Alan Kirker

Entanglement

April 29th, 2021 by

“Quantum entanglement is a physical phenomenon that occurs when a group of particles is generated, interact, or share spatial proximity in a way such that the quantum state of each particle of the group cannot be described independently of the state of the others, including when the particles are separated by a large distance” (Wikipedia, retrieved April 2021).

From our personal and social interactions, do we capture some of each other’s essence to carry with us, even after we separate? Do we not each embody some composite aspect of our collective relationships; our parents, siblings, partners, relatives, friends; all those who take up residence in our heads, so to speak, whether invited or not? Can looking at human consciousness from such a wider social perspective yield insights into the nature of individual volition and intention? Do such interactions inform the chemical and electrical activity going on in our bodies and minds and thus help shape our perceptions? And, what enables entanglement under such social circumstances and what are its implications in the context of larger groups?

Nationalist trends including issues around immigration, country borders, and dividing walls, amount to a tendency towards segregation and division between people which runs counter to human nature. From the Birmingham, Alabama, County Jail, Reverend Martin Luther King, Jr. asked in a letter: “Is not segregation an existential expression of man’s tragic separation, his awful estrangement, his terrible sinfulness?” (1963 p. 457). In social contexts more broadly, cooperation, openness, trust, and unity are what is rather needed, as philosopher William James wrote:

“A social organism of any sort whatsoever, large or small, is what it is because each member proceeds to his own duty with a trust that the other members will simultaneously do theirs. Wherever a desired result is achieved by the cooperation of many independent persons, its existence as a fact is a pure consequence of the precursive faith in one another of those immediately concerned” (1897 p. 388).

Such cooperation is similarly called for by historian and author Johan Norberg in his book Open: The Story of Human Progress (2020): “When open minds, open exchange and open doors come together for a sustained period of time, the result is discoveries and achievements that facilitate new discoveries and achievements” (p. 167). He states further our perspective must look beyond notions of ‘us’ and ‘them’ :

“We are not necessarily doomed to tribal warfare. The coalitions we pay attention to can and do change all the time. This is why recent immigrants are almost always seen as strange and threatening, whereas previous immigrants now seem like model citizens. They are no longer ‘them’, they are now ‘us’. The problem, of course, is that this new identity is often created and strengthened by contrasting ourselves with new outsiders” (2020, p. 235).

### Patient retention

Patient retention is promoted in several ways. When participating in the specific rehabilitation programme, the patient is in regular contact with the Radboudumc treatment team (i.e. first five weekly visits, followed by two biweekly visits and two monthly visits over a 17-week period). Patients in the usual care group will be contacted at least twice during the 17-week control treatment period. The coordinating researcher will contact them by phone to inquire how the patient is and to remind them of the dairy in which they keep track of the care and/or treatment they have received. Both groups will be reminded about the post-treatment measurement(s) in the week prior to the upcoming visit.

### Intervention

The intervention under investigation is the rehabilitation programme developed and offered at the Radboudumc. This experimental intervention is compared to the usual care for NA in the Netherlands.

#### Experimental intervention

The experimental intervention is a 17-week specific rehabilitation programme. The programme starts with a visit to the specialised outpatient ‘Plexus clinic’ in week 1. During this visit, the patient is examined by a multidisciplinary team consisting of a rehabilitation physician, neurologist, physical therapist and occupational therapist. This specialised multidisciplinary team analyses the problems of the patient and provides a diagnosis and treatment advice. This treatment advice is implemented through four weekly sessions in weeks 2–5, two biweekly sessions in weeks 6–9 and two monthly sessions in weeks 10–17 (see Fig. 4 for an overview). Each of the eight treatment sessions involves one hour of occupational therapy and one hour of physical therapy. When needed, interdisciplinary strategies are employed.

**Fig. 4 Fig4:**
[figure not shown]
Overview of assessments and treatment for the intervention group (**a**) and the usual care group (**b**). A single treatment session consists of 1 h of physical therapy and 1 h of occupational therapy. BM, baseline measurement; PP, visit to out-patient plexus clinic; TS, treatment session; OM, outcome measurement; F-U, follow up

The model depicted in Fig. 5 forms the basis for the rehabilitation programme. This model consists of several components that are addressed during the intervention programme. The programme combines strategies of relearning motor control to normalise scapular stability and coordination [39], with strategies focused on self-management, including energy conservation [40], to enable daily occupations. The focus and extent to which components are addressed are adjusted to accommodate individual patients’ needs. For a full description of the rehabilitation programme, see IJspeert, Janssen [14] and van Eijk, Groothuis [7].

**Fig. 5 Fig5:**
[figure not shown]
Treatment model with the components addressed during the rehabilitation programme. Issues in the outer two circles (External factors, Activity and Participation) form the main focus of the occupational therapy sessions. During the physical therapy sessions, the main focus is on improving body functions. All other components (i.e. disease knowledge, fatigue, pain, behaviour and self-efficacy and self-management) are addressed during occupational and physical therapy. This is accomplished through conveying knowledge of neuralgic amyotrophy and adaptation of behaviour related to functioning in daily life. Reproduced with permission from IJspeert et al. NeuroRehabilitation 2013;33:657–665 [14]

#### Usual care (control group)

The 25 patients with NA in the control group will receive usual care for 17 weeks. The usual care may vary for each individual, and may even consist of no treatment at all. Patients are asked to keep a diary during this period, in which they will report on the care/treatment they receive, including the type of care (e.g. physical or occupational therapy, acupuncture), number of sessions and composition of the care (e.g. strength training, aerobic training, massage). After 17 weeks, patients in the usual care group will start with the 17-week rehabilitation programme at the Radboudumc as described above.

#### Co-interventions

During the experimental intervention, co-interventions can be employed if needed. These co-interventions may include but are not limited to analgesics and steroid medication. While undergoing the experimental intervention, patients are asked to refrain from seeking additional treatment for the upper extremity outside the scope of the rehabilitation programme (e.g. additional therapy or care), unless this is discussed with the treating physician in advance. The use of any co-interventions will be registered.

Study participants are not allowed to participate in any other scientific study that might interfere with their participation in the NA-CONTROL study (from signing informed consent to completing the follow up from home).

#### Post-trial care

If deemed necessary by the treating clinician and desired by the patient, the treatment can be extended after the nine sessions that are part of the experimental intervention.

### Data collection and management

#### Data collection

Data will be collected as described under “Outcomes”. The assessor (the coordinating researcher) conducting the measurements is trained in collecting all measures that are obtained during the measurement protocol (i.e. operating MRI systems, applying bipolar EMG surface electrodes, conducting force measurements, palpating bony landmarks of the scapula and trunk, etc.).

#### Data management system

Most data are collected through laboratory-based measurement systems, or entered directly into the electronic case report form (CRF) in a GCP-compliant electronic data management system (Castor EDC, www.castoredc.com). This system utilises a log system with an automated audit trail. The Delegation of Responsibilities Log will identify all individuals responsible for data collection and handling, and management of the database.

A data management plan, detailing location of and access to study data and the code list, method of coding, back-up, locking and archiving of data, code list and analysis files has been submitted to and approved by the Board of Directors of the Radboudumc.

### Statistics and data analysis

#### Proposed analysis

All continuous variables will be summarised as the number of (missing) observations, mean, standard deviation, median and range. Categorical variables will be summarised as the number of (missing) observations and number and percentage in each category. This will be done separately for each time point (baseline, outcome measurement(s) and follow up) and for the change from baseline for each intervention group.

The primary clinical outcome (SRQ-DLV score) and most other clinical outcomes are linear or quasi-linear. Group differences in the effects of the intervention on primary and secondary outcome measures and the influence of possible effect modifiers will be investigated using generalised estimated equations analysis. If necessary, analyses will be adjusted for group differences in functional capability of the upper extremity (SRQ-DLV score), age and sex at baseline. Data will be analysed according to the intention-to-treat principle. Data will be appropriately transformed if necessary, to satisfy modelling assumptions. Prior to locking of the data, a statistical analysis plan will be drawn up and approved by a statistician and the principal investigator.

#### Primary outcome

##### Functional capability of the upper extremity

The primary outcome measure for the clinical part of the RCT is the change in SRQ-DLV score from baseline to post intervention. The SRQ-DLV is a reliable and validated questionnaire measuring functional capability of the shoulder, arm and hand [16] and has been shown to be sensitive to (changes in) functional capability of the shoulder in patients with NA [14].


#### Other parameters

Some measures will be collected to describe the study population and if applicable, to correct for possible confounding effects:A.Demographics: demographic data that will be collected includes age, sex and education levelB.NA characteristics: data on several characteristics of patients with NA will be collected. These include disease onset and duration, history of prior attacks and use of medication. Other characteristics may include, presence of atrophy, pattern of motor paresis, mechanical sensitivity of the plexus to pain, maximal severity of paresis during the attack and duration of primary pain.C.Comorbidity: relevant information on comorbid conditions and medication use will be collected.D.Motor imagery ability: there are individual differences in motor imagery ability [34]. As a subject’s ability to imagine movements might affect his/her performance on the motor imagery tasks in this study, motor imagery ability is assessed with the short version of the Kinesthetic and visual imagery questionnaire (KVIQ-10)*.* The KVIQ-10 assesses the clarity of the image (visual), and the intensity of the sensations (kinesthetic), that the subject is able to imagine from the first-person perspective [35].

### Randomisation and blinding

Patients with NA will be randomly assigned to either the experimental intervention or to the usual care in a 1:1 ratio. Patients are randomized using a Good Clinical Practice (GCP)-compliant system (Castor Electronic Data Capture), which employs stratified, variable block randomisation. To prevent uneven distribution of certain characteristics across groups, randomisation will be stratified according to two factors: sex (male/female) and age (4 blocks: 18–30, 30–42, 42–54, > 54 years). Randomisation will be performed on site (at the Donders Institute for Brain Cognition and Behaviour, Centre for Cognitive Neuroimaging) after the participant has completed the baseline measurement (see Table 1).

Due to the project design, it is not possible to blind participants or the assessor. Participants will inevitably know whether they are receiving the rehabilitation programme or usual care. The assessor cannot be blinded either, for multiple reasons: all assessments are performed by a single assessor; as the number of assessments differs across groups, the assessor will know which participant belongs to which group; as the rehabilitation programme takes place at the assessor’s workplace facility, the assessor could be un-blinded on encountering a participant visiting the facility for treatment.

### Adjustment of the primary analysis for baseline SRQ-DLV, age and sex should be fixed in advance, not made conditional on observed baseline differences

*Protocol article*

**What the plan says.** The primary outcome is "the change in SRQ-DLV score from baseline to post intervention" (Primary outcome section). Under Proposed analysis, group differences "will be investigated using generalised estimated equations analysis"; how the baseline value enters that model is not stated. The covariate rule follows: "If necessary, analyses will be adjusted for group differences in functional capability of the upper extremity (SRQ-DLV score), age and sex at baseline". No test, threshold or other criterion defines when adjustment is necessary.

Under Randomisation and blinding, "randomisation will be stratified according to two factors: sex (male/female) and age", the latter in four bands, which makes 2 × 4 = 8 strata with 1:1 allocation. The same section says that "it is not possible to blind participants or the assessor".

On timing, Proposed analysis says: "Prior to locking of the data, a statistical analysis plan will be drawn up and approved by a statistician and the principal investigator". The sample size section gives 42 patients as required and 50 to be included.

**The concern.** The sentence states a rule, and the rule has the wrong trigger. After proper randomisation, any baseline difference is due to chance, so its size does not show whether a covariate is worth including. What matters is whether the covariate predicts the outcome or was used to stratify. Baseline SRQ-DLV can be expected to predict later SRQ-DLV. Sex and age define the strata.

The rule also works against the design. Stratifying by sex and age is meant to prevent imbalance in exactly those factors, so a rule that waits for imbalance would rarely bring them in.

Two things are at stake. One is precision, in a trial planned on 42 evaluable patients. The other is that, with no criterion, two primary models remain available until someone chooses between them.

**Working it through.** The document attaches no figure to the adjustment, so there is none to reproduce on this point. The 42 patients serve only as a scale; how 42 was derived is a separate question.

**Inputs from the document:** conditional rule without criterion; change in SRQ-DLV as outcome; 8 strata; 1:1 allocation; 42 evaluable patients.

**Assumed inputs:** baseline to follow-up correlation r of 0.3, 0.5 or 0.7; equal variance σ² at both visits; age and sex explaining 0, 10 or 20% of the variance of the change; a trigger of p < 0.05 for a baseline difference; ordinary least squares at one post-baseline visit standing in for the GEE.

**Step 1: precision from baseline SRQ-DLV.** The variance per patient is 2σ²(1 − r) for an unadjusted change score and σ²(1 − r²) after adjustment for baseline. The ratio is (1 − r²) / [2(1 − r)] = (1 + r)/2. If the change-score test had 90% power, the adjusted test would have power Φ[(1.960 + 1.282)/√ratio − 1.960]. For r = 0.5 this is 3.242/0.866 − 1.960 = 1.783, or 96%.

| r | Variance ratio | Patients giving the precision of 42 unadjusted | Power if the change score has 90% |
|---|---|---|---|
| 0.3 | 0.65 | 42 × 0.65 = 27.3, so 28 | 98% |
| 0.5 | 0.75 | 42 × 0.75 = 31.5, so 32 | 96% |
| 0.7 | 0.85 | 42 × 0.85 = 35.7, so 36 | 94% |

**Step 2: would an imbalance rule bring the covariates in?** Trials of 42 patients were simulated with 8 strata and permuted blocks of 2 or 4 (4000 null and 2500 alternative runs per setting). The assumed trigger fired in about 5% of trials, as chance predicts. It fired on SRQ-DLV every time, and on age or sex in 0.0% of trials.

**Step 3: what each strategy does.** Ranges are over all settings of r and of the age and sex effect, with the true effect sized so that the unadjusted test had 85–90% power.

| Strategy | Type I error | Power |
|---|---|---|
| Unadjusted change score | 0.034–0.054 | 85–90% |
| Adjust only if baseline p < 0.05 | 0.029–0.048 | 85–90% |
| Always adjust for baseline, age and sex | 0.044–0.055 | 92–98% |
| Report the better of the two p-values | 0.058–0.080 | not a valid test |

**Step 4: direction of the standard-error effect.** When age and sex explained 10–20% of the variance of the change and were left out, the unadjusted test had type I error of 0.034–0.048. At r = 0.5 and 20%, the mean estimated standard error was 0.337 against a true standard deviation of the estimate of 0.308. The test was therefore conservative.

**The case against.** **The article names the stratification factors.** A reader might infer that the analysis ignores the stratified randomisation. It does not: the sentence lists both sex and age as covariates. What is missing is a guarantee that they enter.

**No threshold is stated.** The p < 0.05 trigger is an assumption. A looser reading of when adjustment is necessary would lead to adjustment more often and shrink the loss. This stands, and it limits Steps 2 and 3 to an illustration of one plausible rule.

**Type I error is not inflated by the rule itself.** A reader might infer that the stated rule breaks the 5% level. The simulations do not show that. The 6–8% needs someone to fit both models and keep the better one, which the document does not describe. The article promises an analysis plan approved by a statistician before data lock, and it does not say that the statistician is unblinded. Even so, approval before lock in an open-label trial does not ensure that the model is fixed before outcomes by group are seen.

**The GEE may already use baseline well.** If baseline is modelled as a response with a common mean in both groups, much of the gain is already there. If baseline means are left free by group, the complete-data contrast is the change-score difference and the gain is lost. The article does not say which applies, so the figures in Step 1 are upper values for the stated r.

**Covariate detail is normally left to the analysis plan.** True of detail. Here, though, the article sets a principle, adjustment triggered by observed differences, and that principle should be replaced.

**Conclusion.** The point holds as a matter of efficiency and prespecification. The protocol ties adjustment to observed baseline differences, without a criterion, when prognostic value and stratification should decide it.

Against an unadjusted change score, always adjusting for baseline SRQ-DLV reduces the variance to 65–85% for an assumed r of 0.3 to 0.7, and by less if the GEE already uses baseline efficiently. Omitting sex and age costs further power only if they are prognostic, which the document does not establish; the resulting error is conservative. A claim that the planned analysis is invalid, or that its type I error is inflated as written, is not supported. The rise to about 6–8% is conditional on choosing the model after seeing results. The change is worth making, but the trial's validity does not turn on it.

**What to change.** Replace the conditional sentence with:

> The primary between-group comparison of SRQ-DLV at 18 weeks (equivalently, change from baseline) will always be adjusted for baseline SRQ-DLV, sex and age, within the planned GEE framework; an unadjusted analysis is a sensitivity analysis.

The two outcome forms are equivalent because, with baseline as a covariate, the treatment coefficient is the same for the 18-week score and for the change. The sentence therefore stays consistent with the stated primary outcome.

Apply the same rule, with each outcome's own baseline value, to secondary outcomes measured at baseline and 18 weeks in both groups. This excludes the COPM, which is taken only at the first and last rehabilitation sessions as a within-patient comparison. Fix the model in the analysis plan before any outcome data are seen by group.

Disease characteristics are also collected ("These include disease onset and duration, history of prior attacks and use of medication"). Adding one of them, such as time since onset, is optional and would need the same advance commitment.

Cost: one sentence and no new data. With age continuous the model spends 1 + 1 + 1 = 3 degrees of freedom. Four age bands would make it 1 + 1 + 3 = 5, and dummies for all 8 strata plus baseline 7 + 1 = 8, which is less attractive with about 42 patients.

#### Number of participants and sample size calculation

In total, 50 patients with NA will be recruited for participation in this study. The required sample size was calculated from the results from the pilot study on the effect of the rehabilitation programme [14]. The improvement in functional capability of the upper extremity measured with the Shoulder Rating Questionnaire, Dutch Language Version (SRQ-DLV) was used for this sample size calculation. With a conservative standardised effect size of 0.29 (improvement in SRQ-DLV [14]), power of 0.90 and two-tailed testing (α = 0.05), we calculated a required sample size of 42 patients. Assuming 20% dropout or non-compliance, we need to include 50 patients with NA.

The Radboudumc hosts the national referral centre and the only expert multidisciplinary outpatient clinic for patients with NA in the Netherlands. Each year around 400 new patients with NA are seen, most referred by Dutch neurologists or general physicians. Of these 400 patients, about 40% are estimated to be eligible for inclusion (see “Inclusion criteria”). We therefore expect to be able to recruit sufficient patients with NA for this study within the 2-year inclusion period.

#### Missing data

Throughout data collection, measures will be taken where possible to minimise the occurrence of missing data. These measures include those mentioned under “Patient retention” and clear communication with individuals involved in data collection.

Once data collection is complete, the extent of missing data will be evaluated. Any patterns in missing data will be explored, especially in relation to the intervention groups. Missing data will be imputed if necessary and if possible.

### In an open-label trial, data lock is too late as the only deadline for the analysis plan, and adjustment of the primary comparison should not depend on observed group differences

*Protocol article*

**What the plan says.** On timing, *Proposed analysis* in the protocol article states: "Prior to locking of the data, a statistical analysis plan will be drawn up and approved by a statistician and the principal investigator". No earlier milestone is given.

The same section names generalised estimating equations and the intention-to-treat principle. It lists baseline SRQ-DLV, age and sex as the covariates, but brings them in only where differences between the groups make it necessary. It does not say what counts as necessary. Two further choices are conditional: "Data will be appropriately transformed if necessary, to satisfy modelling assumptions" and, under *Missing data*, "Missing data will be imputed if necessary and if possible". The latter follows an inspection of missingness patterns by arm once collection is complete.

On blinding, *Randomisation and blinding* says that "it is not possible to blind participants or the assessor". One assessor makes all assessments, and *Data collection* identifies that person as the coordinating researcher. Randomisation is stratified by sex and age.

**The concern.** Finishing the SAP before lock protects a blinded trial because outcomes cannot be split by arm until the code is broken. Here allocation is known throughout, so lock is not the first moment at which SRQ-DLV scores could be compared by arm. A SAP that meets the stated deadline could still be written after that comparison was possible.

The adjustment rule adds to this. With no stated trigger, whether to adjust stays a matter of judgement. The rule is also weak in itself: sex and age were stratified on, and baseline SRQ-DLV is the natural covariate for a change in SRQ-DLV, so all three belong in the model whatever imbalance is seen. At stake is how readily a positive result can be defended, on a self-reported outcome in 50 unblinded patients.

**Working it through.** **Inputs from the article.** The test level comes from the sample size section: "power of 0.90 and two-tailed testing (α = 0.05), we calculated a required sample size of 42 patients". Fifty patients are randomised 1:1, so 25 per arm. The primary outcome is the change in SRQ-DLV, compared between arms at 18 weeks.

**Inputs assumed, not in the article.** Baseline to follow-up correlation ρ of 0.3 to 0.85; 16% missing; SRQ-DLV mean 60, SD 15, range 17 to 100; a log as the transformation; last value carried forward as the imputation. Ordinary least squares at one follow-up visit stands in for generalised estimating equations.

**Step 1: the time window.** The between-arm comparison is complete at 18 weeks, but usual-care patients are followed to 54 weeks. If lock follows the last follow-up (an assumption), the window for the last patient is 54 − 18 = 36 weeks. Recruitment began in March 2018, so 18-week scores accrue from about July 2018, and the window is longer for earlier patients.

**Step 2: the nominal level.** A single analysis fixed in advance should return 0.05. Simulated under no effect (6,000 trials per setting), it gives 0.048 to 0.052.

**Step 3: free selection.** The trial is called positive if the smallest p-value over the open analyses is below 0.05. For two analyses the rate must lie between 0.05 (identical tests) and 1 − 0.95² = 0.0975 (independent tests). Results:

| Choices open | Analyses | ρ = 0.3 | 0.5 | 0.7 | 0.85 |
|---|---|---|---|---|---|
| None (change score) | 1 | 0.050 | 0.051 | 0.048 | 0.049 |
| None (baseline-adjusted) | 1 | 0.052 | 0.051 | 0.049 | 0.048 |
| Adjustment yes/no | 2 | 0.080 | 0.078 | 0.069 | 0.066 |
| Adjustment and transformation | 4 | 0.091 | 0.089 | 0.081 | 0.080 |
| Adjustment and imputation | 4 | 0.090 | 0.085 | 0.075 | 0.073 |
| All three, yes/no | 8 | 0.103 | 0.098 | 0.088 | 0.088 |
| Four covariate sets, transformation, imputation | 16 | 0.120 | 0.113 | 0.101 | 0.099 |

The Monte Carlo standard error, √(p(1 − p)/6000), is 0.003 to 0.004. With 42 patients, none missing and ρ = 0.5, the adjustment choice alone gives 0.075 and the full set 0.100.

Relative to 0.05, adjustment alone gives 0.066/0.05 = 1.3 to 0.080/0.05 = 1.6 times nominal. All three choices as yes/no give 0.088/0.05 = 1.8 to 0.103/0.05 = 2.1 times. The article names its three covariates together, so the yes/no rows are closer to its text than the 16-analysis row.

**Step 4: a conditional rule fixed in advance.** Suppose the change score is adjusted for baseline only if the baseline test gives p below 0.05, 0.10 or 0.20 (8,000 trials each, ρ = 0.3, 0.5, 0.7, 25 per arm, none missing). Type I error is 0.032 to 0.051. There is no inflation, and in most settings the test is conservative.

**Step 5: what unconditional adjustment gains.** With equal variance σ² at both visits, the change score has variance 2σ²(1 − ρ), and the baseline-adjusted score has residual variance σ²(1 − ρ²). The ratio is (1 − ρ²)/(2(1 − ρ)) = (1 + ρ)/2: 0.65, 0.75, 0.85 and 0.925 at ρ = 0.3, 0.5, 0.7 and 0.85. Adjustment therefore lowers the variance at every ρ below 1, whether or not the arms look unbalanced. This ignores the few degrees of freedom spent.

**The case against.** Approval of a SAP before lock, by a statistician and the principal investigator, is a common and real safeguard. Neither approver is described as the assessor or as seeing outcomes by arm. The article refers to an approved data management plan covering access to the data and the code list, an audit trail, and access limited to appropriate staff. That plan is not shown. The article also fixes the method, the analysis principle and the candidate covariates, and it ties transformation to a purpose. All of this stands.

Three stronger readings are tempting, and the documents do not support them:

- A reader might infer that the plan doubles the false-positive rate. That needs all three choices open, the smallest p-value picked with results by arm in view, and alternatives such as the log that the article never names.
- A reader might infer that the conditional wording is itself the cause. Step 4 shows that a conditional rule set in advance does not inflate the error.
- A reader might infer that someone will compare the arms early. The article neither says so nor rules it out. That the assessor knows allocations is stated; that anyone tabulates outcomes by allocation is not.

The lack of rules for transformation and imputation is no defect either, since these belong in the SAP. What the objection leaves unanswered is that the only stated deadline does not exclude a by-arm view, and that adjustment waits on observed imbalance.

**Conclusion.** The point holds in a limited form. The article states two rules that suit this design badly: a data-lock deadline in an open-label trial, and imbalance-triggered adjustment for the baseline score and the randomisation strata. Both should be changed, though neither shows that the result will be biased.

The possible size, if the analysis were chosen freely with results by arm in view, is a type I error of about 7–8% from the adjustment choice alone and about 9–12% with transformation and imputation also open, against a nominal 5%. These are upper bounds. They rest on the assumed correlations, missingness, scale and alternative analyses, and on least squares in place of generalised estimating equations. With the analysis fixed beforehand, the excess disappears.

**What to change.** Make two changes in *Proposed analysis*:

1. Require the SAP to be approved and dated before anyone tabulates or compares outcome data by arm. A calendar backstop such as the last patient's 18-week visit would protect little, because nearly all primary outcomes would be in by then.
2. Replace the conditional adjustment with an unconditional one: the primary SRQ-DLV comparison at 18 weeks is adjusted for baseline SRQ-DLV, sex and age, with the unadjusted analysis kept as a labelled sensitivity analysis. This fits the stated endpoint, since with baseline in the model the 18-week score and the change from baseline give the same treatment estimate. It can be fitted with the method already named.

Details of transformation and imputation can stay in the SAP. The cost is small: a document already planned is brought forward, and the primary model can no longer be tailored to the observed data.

A Sheaf of Golden Rules from Twelve Religions | Confucianism:
“Is there one word which may serve as a rule of practice for all of one’s life?” The Master said, “Is Reciprocity such a word? What you do not want done to yourself, do not to others” (1946, p. 310).


Hoople, R. E., Piper, R. F., & Tolley, W. P. (1946), A Sheaf of Golden Rules from Twelve Religions, in Preface to Philosophy: Book of Readings (pp. 309-310). New York, United States: The Macmillan Company (1952 ed.)

James, W. (1896), The Will to Believe in Essays in Popular Philosophy [HTML document]. New York, United States: Longmans, Green and Co.

King, Jr., M. L. (1963), Letter From the Birmingham County Jail: Why We Can’t Wait in Philosophy: Paradox and Discovery Third Edition (pp. 456-461). New York, United States: McGraw-Hill (1990).

Norberg, J. (2020) Open: The Story of Human Progress. London, United Kingdom: Atlantic Books.

Separation

April 28th, 2021 by

It was the spring of 1998 and my business was thriving. I was doing graphic design for a number of my own public sector clients, including school boards and health care organizations.

From my apartment, this work was done using a Macintosh Centris 650, colour monitor, colour scanner, and  black and white laser printer that I had dropped nearly fifteen thousand dollars on. Like many of my designer friends, work was plentiful for self-starters who had some studio or agency experience, and valuable new software skills. These skills enabled the execution of complex design, illustration, photo-retouching, and layout tasks, now on a computer, instead of artboards and paste-up, and which were disrupting the entire publishing, and print advertising industries at the time.

(to be continued…)

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